The Legend Of Robin Hood

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A hero stands up for the minority, the exploited, those oppressed when no one else will rise to the occasion. Many heroes share this capability, but some are different in the way they achieve this. Robin Hood is a special hero, for he is not simply a self-sacrificing outlaw who stood up for the vast majority against medieval England’s powerful oppressors. He is also a folklore hero who has been molded into a template to serve many oppressed peoples across different time periods and throughout the world.

The climate of medieval England played a large role in the synthesis of the Robin Hood myth. Medieval England was riddled with powerful tyrants who ruled mercilessly, and oppressed their poverty-ridden subjects who represented the vast majority of any kingdom at the time (David, 2018, documentary). The exact tyrannical ruler specific to any Robin Hood text is irrelevant, for what matters are simply the presence of these oppressive rulers to develop the culture and therefore, ultimately the purpose of the Robin Hood Myth. Normandy’s invasion in 1066 was the first wave of ferocious oppression to grip England. This would also trigger a line of future oppressive rulers for years to come (David, 2018, documentary).

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On invasion, William the conqueror took over as ruler, and held his kingdom in a vicious grasp of power (David, 2018, documentary). Subjects who were living under any rule of this era, lived under a rigid feudal system. The feudal system’s core component is its stress on loyalty to those who rank above you in the system, in class. Many of the people living under this system were tenant farmers, otherwise known as cotters or yeomen, who served the feudal land owners (David, 2018, documentary).

Feudal tenant farmers worked endlessly only to have all their yield confiscated by the feudal lords or the local church in exchange for a minimum quality of life (David, 2018, documentary). While social mobility was nearly impossible anyway due to the immense power differential between the top and bottom, feudal lords gave tenant farmers a much better chance at survival when survival was anything but guaranteed at the time. This was largely the reason for yeomen to be oppressed, for they were essentially forced into remaining servants to the system. If the tenant workers were to ever attempt to leave, death would essentially be imminent.

The justice system was also just as oppressive as the tyrannical kings who gave it power (McGlynn, 2019, pg.13). “Not only did the justice system suffer from a widespread perception of its corruption, but law and order was generally considered to be in a state of disarray,” (McGlynn, 2019, pg.15). Hence, corruption polluted England’s governing powers, and made it increasingly hard for anyone under this force to get by. Specifically, sheriffs like the Sheriff of Nottingham, Robin Hood’s nemesis, and knights of the age were extremely ruthless against anyone who went out of line with the king or an estate owner (David, 2018, documentary). It was also very common for anyone enforcing the law of the land to exploit their power for their own personal benefit, which further fueled the fire of oppression for all the yeomen living under their control (McGlynn, 2019, p.15). Furthermore, the widespread combination of corruption in the feudal and justice system is the main reason as to why the legend of Robin Hood came to be. Robin Hood was a figure who represented freedom and independence, and therefore the poor majority gravitated to his image because that’s exactly what they were lacking in their own lives. He inspired people to think for themselves and act how they please, just as he did in his own life (David, 2018, documentary). Therefore, the portrayal of Robin Hood combined with the way in which he carried himself caused common folk to think outside the feudal system.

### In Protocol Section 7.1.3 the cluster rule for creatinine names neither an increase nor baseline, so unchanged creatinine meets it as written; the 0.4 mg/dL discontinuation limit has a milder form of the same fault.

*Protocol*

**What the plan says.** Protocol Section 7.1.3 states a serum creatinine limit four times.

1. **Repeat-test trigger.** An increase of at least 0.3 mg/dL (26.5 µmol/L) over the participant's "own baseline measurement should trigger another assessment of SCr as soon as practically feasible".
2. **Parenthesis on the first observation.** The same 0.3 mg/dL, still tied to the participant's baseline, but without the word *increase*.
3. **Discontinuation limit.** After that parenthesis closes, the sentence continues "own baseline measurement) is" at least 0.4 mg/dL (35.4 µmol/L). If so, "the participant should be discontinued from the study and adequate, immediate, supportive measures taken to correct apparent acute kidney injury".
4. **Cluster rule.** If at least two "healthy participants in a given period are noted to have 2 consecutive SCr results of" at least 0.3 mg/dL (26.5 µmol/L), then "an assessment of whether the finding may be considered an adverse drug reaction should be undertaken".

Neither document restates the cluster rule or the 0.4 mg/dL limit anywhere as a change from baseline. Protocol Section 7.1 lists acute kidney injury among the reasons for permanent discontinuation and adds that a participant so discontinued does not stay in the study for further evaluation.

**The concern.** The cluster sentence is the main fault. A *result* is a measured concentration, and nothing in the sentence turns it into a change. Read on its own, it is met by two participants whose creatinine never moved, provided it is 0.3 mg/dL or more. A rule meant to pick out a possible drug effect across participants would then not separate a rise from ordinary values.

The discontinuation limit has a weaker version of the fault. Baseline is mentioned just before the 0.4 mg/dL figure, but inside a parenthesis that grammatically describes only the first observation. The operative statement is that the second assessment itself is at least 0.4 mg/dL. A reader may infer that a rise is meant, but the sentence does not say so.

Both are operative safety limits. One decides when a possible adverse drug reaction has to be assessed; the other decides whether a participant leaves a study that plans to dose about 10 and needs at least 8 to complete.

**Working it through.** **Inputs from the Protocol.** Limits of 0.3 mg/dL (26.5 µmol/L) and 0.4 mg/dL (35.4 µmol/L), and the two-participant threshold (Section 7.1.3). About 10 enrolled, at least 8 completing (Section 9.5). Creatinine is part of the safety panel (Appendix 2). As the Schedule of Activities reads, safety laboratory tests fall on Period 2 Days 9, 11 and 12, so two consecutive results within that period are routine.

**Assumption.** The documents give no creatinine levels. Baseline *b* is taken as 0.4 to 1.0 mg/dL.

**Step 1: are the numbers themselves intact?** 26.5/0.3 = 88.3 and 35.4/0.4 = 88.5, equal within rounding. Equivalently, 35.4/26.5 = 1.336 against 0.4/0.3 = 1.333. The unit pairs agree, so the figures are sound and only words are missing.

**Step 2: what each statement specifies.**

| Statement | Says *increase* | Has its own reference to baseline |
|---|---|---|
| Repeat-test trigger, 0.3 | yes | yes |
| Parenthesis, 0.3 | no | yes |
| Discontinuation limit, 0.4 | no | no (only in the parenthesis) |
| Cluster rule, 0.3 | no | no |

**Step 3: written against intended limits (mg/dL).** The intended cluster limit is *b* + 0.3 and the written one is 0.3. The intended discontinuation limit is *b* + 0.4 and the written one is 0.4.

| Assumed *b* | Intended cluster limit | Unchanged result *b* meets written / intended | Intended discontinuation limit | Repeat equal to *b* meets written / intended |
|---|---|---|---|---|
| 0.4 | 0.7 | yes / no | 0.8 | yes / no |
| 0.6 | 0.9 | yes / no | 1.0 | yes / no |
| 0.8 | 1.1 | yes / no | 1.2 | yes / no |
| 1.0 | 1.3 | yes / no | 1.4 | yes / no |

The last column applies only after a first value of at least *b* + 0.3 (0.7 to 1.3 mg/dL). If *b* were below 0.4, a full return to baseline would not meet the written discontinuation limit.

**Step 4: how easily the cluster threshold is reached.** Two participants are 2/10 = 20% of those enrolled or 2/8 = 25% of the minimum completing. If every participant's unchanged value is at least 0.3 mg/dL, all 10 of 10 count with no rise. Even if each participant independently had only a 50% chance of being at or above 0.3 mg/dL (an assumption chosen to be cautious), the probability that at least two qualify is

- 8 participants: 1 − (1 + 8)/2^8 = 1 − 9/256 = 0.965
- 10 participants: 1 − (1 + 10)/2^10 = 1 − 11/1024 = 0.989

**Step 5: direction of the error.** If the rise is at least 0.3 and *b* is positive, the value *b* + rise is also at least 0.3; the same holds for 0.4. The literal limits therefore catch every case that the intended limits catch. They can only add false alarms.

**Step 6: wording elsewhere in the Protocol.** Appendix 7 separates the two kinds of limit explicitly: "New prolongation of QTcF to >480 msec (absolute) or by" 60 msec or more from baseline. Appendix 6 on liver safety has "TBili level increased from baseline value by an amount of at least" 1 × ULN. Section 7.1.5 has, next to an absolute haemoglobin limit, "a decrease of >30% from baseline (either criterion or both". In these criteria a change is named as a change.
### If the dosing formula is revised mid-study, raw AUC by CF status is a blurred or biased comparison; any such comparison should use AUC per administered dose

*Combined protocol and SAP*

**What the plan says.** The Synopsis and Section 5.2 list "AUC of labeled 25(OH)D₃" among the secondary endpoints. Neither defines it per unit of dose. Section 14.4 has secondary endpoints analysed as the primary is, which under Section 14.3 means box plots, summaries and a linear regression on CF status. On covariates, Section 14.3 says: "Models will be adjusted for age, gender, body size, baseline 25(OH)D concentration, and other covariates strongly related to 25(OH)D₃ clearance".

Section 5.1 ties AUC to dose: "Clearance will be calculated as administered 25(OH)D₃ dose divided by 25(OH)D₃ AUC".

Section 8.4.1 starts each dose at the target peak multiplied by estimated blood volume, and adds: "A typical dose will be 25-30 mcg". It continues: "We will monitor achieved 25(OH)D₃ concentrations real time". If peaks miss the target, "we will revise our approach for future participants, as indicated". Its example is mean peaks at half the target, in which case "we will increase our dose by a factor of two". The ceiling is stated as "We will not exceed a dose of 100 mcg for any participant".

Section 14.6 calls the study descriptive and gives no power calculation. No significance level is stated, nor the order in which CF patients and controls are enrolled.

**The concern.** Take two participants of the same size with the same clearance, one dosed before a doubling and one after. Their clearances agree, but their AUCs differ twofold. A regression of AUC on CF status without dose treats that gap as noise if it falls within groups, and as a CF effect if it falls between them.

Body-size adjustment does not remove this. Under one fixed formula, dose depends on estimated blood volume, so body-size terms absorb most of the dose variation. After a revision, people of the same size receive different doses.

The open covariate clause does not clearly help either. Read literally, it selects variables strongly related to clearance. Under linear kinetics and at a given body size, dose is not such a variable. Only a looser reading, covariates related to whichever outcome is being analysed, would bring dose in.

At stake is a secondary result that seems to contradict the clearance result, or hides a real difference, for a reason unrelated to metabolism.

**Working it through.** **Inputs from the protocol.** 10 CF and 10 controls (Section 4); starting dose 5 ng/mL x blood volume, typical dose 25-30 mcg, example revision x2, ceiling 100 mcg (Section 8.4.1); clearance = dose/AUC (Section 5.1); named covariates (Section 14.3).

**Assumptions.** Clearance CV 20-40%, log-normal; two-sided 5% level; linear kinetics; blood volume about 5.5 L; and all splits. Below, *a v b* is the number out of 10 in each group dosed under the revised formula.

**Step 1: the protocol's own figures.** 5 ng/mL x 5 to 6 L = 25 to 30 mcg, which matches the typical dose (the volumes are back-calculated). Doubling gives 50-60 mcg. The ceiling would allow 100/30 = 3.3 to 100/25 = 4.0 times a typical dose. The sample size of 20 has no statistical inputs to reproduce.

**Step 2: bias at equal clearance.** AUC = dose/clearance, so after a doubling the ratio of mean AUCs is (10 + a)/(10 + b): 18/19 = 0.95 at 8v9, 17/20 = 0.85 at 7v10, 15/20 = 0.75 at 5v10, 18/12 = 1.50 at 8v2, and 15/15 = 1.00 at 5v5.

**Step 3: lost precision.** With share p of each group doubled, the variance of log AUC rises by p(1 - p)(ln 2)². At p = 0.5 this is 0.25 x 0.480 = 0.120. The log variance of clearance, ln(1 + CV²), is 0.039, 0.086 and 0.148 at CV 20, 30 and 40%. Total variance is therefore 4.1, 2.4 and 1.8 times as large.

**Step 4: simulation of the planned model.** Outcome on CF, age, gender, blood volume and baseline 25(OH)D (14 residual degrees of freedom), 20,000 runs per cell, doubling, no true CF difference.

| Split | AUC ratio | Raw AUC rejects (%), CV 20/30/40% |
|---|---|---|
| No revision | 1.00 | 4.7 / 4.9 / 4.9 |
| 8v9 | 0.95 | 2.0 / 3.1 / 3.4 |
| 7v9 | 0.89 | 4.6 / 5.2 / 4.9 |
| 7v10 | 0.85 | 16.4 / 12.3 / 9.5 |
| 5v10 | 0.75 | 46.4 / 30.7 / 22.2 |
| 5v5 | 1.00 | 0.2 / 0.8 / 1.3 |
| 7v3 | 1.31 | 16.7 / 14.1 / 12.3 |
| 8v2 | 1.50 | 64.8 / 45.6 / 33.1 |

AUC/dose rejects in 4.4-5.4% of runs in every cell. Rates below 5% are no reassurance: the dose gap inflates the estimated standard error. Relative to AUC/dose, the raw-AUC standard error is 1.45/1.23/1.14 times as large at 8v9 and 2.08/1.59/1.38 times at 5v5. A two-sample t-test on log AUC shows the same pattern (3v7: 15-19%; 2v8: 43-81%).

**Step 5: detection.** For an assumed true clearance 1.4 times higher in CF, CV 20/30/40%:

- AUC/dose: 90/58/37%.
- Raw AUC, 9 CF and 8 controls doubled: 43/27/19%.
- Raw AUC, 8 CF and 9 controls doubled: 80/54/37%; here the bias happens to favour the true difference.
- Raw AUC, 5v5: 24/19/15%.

The story of Robin Hood first appears in many various different texts such as Piers Plowman, The Gest of Robin Hood, as well as the ballads of Robin Hood. However, for the purpose of this research, the focus of his actions and heroism are going to be concentrated on the text, The Gest of Robin Hood. This is due to the slight variation of Robin’s character from text to text, and therefore the focus is on the Gest of Robin Hood for its specific portrayal of medieval England as well as Robin and the other characters of the gest.

Robin Hood is an English outlaw who is known for pillaging from the rich and giving back to the less fortunate, yet a thief and killer of men is still one of England’s most iconic heroes (Hilton, 1958, pg.30). This further highlights the extent to which Robin Hood’s impact and persona impacted England. Robin’s story first begins in a forest, specifically that of royal ownership, likely being either the forest of Sherwood or Barnsdale (David, 2018, documentary). Inside this forest, the legend of Robin and his company of other outlaws, most noticeably Little John, commence. Robin Hood, as the figurehead of his outlaw gang, sets the culture for their organization. The culture and values he created for his people were admired by the yeomen, for they finally had a protector, and a fighter who acted in their best interest. One of the main values Robin instills in his crew is to do no harm to any husbandman or yeomen, otherwise known as farmers or feudal servants (Keen, 1961, pg.11). However, Robin also states, specifically in the gest, no harm shall come to any knight nor squire who possesses good character (pg.11). A common misconception in the Robin Hood myth is he simply took from the wealthy and gave to the destitute, yet this is not the case. “Men of the period, both humble and gentle, accepted a stratified society: what they resented was the abuse of officials or social position,” (Keen, 1961, pg.7). Therefore, it was not simply the poor and outcasts versus the nobile elite, but respectable people versus oppressors and exploiters.